When Hollywood producer Steven Spielberg was working on his 1977 hit movie Close Encounters of the Third Kind, he spent long hours puzzling over the artistic texture of the film, trying to get just the right feel. Late one night, he decided to put his work aside and take a drive to clear his head. He headed up Hollywood Hill to one of the vistas overlooking Los Angeles and—impulsively, for no reason at all—he did a hand-stand on the roof of his car. With his perspective on the illuminated LA cityscape turned topsy-turvy, he “saw” what would become the alien visitors’ spacecraft.
This Hollywood legend may be apocryphal, but creativity gurus love it anyway. Creative thinking is the lifeblood of every intellectual enterprise, from the arts to commerce, yet it remains elusive. There is no on-off switch, no simple formula—in short, no reliable path to novel and useful ideas. This leaves a lot of room for charlatans and gimmicks, and hand-stands are far from the strangest.
Indeed, Spielberg may have been on to something. New research is pointing to a possible link between bodily movement and creative thinking. Psychological scientist Angela Leung of Singapore Management University (working with colleagues at the Ross School of Business at the University of Michigan and Cornell, and others) got interested in this possibility because of the many common metaphors linking creativity and physical experience—“thinking outside the box,” for example. A rich body of recent work has suggested that such metaphors may derive from an actual and intimate link between abstract concepts and concrete experience, and that priming physical sensations can activate abstract ideas. Leung and colleagues wondered: What if it goes even further than that? What if physical experiences not only activate existing knowledge, but also trigger cognitive processes that enlarge knowledge in creative new ways?
The scientists ran several experiments to test this idea in various ways. In one, for example, they decided to explore the metaphor “on the one hand . . . on the other hand”—a common figure of speech for problem solving. The scientists took it literally, and asked volunteers to actually use two hands while pondering a problem. Specifically, the volunteers tried to generate novel ideas for using university property, while (under the ruse of another study) simultaneously holding out a hand as if they were making a speech. Some of the volunteers held out just their right hand, while others switched hands during the course of the experiment—so they were generating ideas “on the one hand, and on the other.” The volunteers’ ideas were rated by independent judges for originality, flexibility and fluency. Fluency is the sheer number of ideas generated, and flexibility is the extent to which these ideas differ from one another, spanning categories. These are considered the three components of a kind of creativity called “divergent thinking.”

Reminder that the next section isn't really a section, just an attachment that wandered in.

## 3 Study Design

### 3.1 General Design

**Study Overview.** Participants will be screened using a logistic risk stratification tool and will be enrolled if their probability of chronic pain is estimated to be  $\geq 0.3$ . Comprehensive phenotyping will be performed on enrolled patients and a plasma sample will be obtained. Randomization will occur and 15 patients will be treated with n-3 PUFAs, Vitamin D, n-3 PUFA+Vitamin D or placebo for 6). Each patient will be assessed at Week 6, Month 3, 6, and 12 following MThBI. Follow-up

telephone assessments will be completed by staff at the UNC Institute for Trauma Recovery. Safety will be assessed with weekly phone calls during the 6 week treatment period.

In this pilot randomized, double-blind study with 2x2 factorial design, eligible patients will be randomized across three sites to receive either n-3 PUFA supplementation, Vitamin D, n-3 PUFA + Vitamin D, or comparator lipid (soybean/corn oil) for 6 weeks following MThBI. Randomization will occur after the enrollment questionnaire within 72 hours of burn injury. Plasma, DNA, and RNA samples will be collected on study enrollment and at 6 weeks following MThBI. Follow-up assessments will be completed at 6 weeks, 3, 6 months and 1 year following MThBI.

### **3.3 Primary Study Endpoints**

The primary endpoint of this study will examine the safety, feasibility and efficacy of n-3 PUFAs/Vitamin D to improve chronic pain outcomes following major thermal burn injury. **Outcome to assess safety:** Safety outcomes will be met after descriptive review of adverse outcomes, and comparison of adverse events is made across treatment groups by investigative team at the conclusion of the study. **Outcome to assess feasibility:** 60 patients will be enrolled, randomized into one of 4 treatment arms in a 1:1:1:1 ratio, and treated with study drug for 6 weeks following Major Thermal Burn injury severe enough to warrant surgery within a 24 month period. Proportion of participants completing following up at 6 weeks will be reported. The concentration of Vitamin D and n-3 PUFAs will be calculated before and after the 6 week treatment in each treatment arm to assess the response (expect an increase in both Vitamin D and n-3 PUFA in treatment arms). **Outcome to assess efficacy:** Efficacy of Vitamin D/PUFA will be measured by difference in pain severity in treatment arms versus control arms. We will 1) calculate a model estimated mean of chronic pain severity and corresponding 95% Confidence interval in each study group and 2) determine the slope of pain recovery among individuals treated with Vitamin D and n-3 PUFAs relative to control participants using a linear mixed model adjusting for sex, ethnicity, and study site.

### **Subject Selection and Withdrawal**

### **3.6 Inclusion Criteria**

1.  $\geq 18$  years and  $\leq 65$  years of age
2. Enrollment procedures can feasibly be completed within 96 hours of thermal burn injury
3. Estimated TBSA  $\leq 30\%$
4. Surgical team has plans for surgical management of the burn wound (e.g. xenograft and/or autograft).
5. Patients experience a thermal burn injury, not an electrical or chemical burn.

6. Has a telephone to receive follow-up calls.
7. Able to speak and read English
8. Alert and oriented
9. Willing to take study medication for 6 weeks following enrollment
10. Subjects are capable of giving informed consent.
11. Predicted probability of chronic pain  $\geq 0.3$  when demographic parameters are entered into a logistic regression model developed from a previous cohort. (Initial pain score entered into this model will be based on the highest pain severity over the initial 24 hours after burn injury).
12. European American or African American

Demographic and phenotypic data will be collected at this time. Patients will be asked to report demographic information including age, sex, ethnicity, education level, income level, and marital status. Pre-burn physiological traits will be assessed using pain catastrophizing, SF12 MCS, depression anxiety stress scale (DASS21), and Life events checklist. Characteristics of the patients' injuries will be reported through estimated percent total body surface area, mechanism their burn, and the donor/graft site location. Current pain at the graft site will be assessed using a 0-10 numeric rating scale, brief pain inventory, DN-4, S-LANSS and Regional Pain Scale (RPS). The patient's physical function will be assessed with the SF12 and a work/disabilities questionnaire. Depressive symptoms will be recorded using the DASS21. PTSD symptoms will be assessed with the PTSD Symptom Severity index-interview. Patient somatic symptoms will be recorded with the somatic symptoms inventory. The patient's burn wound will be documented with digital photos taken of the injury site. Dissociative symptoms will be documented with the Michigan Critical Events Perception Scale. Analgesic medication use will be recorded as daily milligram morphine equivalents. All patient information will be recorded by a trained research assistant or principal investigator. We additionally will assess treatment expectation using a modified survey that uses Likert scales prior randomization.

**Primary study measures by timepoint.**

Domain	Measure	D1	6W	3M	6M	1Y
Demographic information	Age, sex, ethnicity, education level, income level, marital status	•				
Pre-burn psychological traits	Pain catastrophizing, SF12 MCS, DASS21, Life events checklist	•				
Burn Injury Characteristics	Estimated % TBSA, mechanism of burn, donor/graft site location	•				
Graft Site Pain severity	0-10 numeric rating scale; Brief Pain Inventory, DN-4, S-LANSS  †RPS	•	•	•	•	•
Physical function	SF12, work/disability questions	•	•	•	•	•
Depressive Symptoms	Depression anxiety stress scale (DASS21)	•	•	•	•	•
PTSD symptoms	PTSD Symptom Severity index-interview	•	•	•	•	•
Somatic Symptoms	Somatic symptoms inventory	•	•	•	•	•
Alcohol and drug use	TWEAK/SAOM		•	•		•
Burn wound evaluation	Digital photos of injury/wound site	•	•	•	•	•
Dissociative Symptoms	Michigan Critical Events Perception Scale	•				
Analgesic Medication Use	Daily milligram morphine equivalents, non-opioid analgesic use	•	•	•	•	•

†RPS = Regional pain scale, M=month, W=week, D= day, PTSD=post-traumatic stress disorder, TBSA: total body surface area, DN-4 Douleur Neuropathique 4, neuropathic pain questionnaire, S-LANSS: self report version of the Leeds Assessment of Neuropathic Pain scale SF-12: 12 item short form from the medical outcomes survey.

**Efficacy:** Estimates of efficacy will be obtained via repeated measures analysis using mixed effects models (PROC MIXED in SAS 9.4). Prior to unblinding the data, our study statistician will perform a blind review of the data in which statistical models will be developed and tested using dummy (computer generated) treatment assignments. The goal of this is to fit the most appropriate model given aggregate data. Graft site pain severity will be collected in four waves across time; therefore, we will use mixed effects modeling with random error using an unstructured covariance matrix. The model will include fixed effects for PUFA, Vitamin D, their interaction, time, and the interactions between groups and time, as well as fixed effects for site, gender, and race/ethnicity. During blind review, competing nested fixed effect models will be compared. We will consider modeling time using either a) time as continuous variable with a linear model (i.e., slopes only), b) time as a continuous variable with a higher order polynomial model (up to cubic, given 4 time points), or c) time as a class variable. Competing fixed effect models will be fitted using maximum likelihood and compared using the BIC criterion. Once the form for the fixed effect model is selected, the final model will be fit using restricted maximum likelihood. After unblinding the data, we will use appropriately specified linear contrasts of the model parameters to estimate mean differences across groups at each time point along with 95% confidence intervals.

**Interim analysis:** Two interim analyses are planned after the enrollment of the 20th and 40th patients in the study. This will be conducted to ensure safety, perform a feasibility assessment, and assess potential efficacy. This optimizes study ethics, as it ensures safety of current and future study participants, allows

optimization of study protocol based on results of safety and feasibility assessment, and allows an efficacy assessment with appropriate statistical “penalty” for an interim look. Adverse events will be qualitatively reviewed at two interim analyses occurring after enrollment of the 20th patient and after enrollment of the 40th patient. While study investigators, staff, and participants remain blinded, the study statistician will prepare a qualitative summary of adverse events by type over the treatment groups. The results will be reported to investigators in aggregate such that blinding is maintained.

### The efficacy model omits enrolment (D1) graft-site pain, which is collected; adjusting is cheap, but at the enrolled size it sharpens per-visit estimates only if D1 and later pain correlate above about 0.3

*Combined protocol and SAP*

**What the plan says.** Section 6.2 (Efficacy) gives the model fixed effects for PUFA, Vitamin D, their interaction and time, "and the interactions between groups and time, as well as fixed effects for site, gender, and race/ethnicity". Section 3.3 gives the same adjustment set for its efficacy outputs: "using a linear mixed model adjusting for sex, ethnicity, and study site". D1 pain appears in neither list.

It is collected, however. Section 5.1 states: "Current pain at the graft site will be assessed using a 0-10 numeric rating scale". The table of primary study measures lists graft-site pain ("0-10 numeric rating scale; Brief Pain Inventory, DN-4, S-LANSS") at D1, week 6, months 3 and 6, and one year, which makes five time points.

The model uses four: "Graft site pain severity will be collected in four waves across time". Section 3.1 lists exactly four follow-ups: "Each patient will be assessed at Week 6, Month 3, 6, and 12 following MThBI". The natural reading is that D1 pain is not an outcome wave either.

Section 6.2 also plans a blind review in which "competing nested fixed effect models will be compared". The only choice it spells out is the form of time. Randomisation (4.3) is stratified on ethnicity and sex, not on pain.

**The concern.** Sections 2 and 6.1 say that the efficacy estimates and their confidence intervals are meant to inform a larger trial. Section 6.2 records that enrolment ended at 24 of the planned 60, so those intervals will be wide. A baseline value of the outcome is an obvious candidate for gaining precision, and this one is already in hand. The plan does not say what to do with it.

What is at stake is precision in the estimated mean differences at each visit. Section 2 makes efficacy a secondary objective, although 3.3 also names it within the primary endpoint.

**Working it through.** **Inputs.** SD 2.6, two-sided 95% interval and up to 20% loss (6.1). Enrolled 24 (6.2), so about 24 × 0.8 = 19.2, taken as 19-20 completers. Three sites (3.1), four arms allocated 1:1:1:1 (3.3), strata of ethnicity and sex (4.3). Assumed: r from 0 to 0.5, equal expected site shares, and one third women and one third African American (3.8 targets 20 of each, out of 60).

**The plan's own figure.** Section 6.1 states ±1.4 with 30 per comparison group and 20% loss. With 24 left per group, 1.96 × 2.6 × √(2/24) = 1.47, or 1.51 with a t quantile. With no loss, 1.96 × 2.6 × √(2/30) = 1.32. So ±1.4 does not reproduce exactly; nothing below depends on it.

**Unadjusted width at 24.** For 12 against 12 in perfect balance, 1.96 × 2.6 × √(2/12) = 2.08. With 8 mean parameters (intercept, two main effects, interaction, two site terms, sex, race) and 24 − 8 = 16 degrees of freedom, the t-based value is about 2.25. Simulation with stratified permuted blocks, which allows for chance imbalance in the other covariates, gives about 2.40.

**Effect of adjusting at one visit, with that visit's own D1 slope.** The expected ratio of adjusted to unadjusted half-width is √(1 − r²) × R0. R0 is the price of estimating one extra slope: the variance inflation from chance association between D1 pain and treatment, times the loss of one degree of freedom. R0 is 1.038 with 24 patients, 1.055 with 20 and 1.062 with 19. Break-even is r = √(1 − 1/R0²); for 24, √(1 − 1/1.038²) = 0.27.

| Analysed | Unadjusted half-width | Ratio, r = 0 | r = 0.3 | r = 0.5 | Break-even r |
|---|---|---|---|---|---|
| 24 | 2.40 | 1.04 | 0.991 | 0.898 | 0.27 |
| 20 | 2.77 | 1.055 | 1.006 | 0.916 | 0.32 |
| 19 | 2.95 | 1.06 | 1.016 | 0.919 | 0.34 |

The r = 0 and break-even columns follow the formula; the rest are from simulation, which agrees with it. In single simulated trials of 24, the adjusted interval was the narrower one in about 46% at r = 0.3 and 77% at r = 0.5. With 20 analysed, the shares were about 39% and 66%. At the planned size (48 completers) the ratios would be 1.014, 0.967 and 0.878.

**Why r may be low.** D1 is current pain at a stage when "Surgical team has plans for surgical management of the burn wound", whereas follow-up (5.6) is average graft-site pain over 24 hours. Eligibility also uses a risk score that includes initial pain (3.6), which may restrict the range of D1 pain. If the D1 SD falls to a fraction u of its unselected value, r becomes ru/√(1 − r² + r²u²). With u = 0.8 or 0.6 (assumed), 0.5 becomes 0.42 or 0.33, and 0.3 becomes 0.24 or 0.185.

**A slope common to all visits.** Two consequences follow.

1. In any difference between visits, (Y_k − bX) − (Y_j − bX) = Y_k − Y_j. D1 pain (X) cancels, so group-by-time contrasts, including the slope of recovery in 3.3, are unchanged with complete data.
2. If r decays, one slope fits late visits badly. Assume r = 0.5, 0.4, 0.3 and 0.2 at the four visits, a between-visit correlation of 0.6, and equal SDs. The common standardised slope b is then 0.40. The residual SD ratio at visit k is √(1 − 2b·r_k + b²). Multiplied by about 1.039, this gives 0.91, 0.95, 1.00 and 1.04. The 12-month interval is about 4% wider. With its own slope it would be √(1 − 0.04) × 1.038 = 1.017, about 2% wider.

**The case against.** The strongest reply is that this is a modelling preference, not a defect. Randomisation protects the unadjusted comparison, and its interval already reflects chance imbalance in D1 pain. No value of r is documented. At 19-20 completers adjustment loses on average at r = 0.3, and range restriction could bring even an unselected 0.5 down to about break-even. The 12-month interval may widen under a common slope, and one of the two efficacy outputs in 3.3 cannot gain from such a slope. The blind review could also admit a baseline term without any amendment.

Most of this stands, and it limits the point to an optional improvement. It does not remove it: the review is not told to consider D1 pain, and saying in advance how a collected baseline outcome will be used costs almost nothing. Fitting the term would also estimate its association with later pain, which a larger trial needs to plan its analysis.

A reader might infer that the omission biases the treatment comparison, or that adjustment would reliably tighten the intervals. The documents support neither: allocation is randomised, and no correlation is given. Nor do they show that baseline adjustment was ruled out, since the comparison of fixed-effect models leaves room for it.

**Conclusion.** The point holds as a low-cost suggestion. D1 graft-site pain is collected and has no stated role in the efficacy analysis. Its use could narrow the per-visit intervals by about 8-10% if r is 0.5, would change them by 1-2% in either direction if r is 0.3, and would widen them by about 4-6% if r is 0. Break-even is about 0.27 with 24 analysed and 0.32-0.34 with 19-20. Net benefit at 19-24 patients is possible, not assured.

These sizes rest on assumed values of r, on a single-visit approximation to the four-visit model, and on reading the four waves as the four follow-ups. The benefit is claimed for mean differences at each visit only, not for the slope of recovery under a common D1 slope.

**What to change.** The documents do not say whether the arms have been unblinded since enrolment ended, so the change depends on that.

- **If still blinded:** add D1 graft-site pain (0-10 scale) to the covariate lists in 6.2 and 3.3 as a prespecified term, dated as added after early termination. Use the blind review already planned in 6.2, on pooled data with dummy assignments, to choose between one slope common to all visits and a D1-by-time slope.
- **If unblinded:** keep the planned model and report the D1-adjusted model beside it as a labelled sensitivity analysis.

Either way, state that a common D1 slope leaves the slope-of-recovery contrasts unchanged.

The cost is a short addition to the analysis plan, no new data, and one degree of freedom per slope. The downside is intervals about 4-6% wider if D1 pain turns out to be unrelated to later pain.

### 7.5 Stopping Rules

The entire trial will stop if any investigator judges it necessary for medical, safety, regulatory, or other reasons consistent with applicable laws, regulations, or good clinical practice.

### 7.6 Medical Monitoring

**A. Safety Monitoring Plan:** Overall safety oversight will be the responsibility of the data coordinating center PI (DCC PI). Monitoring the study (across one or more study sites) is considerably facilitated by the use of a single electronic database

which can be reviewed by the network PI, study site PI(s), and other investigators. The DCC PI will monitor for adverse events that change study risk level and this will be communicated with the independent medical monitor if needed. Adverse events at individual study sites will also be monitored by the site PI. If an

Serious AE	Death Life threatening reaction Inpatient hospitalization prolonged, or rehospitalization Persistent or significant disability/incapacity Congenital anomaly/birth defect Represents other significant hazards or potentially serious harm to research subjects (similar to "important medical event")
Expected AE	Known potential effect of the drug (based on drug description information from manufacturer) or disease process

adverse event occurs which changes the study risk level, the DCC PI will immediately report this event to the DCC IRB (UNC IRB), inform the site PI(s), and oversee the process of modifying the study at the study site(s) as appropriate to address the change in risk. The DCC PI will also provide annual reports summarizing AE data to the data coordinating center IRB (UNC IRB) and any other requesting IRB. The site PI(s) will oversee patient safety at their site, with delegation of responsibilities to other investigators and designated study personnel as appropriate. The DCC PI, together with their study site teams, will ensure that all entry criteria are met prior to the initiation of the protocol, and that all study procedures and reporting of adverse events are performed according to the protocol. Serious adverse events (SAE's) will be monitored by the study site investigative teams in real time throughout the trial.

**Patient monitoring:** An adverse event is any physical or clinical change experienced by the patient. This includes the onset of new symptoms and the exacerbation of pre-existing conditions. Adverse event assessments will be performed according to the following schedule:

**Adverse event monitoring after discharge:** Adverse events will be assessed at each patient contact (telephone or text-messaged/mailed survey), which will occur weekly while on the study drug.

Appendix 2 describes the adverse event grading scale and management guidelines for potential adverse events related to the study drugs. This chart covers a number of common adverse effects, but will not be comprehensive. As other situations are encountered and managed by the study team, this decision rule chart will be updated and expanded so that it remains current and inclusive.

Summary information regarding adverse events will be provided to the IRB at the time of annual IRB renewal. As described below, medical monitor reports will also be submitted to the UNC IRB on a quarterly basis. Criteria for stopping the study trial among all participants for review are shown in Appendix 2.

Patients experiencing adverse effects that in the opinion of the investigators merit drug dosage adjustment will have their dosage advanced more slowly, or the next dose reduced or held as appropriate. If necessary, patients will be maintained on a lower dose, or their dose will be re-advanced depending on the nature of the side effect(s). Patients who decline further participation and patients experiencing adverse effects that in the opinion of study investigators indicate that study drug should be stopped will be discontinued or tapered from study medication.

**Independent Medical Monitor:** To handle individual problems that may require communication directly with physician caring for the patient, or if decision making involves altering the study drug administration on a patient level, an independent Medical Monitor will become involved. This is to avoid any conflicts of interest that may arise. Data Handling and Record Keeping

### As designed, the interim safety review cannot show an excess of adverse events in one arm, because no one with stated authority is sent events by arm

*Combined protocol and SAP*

When the scientists crunched the data, the two-handed thinkers were clearly the more creative. As described in a forthcoming issue of the journal Psychological Science, they generated more ideas, and more ideas of different types, and their ideas were judged as more novel. The scientists interpret these results as evidence that accessing both sides of a problem—literally—helps overcome cognitive rigidity that stifles creative thinking.
The researchers then tested the platitude “thinking outside the box.” This phrase originated in an old parlor game—appropriated by creativity consultants in the 1970s—which challenges the solver to connect nine dots arranged in a three-by-three grid. The trick is to connect the dots using only four lines, and without once lifting the pencil. To solve the puzzle, one must think creatively, literally outside the box. To test the potency of this metaphor, Leung and her co-workers actually made a box, a five-foot cube, out of pipe and cardboard. They asked some volunteers to sit inside this box while they solved word problems, while others solved the same problems sitting just outside the box. This particular kind of word problem tests another form of creativity called “convergent thinking”—the ability to analyze relationships among remote ideas and come up with the one correct solution. Doing well requires insight and cognitive flexibility.
Again, the results clearly favored those who were acting out the metaphor. Compared to those inside the makeshift box, those on the outside generated more correct answers, suggesting that the physical experience fostered creative thinking. To double-check this, the scientists ran another version in which some volunteers walked in a rectangular square, while others just walked freely. They all contemplated riddle pictures while walking and, again, those outside the box came up with more creative solutions than those walking in an inflexible pattern. They also ran a version in which they became avatars the popular 3D virtual world, Second Life. The avatars either walked freely or in a box, with the same results for creative thinking. This suggests that using mental imagery to think about one’s body can also trigger creative processes.
These results, taken together, suggest that common metaphors for creativity tap into a kind of deep wisdom about physical experience. Actual physical acts appear to activate the abstract processes that overcome mental rigidity and make new connections—the nuts and bolts of creativity. Something as simple as gesturing with alternate hands, or literally getting out of the box, may eliminate unconscious barriers that restrict thinking. It’s a strange and unfamiliar idea—or put another way, it’s far from familiar, stale or clichéd.
Wray Herbert’s book, On Second Thought, is out in paperback. Excerpts from his two blogs—“We’re Only Human” and “Full Frontal Psychology”—appear regularly in Scientific American Mind and in The Huffington Post.